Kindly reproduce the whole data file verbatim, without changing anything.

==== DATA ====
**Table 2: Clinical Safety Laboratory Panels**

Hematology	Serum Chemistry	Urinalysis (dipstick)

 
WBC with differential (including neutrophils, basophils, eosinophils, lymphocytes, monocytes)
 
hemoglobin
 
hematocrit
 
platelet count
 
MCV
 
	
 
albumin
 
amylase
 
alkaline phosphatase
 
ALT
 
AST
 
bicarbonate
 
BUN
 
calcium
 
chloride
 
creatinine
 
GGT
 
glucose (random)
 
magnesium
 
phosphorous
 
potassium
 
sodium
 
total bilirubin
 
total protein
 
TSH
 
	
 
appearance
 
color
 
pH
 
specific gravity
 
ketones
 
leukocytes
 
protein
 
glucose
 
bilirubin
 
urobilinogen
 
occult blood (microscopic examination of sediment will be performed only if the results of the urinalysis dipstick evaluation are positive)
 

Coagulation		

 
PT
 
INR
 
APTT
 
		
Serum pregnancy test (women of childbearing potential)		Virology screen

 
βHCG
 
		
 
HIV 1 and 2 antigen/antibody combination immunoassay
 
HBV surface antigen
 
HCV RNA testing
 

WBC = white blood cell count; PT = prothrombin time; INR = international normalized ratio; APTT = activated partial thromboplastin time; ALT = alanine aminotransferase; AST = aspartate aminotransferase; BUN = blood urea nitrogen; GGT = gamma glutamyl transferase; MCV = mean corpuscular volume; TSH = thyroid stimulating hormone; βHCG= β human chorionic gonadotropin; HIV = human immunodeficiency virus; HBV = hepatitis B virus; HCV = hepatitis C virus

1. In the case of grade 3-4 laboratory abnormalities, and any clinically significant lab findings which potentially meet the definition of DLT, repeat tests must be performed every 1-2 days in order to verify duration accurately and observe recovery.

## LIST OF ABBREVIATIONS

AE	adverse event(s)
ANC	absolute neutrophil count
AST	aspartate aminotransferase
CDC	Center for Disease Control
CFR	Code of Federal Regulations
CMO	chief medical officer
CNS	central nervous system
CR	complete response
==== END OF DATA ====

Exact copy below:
**Table 2: Clinical Safety Laboratory Panels**

Hematology	Serum Chemistry	Urinalysis (dipstick)

 
WBC with differential (including neutrophils, basophils, eosinophils, lymphocytes, monocytes)
 
hemoglobin
 
hematocrit
 
platelet count
 
MCV
 
	
 
albumin
 
amylase
 
alkaline phosphatase
 
ALT
 
AST
 
bicarbonate
 
BUN
 
calcium
 
chloride
 
creatinine
 
GGT
 
glucose (random)
 
magnesium
 
phosphorous
 
potassium
 
sodium
 
total bilirubin
 
total protein
 
TSH
 
	
 
appearance
 
color
 
pH
 
specific gravity
 
ketones
 
leukocytes
 
protein
 
glucose
 
bilirubin
 
urobilinogen
 
occult blood (microscopic examination of sediment will be performed only if the results of the urinalysis dipstick evaluation are positive)
 

Coagulation		

 
PT
 
INR
 
APTT
 
		
Serum pregnancy test (women of childbearing potential)		Virology screen

 
βHCG
 
		
 
HIV 1 and 2 antigen/antibody combination immunoassay
 
HBV surface antigen
 
HCV RNA testing
 

WBC = white blood cell count; PT = prothrombin time; INR = international normalized ratio; APTT = activated partial thromboplastin time; ALT = alanine aminotransferase; AST = aspartate aminotransferase; BUN = blood urea nitrogen; GGT = gamma glutamyl transferase; MCV = mean corpuscular volume; TSH = thyroid stimulating hormone; βHCG= β human chorionic gonadotropin; HIV = human immunodeficiency virus; HBV = hepatitis B virus; HCV = hepatitis C virus

1. In the case of grade 3-4 laboratory abnormalities, and any clinically significant lab findings which potentially meet the definition of DLT, repeat tests must be performed every 1-2 days in order to verify duration accurately and observe recovery.

## LIST OF ABBREVIATIONS

AE	adverse event(s)
ANC	absolute neutrophil count
AST	aspartate aminotransferase
CDC	Center for Disease Control
CFR	Code of Federal Regulations
CMO	chief medical officer
CNS	central nervous system
CR	complete response